Georgia Officers Enforce Hands-Free Law
Am I allowed to use the GPS on my phone in Georgia?
Georgia’s new hands-free driving law took effect last month and Georgia patrol officers are fully enforcing it. Since its inception, Georgia officials report that over 1,000 citations have been issued statewide against distracted drivers. Georgia drivers should take note of the new hands-free driving law and take measures now to ensure they put down their phones and focus on the road ahead.
Distracted Driving Statistics
Distracted driving is a global issue, costing the lives of hundreds of thousands of people annually. In the United States, cell phone use leads to over 1.5 million car accidents annually, resulting in nearly 400,000 injuries, per the National Safety Council. Texting while driving is considered to be the most dangerous form of distracted driving, causing one out of every four car accidents nationally. Driving while talking on the phone is additionally a distractor, as it pulls the driver’s attention and hands from the road ahead.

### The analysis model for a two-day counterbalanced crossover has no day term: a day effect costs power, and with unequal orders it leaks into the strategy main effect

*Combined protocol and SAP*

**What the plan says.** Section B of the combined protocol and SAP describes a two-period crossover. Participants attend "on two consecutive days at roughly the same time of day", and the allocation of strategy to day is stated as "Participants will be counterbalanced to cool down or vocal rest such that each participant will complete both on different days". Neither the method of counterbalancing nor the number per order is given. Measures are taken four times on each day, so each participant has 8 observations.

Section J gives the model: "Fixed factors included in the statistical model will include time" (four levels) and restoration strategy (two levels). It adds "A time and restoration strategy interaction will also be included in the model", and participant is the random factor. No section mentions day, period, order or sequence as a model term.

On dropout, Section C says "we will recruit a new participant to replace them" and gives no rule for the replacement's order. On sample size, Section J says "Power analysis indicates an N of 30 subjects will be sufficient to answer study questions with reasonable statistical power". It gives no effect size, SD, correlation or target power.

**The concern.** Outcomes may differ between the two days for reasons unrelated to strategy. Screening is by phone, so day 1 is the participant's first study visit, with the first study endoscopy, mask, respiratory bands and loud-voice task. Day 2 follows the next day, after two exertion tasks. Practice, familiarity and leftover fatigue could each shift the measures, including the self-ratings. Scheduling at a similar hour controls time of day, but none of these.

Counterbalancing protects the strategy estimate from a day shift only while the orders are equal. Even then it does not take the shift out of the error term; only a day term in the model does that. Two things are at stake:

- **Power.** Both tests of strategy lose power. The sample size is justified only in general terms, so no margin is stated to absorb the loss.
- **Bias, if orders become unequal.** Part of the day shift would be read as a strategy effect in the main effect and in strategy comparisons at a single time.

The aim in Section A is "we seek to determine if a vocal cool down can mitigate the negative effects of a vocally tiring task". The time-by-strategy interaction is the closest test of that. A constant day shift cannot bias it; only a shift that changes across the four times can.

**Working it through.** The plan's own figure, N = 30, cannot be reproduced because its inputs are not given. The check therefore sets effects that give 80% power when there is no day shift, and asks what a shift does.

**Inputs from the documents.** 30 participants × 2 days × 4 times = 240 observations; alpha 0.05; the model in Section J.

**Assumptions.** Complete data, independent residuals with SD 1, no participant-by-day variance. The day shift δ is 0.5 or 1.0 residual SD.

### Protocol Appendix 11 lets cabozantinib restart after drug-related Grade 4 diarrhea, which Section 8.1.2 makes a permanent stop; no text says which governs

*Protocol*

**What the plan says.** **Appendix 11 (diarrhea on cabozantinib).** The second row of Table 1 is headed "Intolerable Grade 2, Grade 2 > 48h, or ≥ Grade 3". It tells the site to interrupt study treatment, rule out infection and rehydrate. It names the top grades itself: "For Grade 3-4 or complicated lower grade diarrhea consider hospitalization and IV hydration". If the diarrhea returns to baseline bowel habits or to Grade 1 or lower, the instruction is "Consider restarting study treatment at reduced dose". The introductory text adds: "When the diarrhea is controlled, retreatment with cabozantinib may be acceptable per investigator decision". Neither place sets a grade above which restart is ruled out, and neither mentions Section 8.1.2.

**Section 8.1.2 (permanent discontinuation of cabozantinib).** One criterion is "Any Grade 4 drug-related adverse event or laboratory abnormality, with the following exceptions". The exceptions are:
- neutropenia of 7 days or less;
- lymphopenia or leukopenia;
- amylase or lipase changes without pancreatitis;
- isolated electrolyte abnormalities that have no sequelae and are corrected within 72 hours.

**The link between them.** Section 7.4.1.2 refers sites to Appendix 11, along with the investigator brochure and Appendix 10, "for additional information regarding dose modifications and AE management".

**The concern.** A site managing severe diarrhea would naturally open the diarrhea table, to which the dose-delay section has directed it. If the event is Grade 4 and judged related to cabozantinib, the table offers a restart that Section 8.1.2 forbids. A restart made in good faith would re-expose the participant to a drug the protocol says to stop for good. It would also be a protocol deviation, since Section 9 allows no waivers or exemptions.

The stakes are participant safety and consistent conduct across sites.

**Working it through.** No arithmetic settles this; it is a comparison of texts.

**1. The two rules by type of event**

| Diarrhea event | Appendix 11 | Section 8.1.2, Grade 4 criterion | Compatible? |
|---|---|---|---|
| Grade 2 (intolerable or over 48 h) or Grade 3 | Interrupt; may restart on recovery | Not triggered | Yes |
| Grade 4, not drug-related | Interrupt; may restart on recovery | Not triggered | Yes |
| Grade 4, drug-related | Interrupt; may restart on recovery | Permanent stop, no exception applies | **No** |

Georgia’s Hands-Free Law
Georgia has traditionally only banned texting while driving. This year, the state passed House Bill 673, the “Hands Free Law.” The bill was signed into law by Governor Deal and officially took effect on July 1st. Per the law, the following activities are banned:
- Drivers cannot have a phone in their hand or hold a phone with any part of their body;
- Drivers can only make or receive phone calls using an earpiece, wireless headphone, speakerphone, or by connecting their phone to the vehicle. Use of the GPS is authorized;
- Drivers cannot text or read a text unless using voice based communications;
- Drivers cannot watch or record videos.
Georgia officers are strongly urging Georgia drivers to recognize the dangers of driving while distracted. Distracted driving occurs everywhere. Drivers must take steps to prevent themselves from ever driving distracted, but also need to remain vigilant and anticipate that distracted drivers may surround them. Officers emphasize that parking lots are one of the most dangerous spots for pedestrians and drivers, as drivers pull out while also attempting to make calls or respond to texts. Any driver in Georgia who is injured by a distracted driver should contact a personal injury attorney for assistance.
Posted in: Personal Injury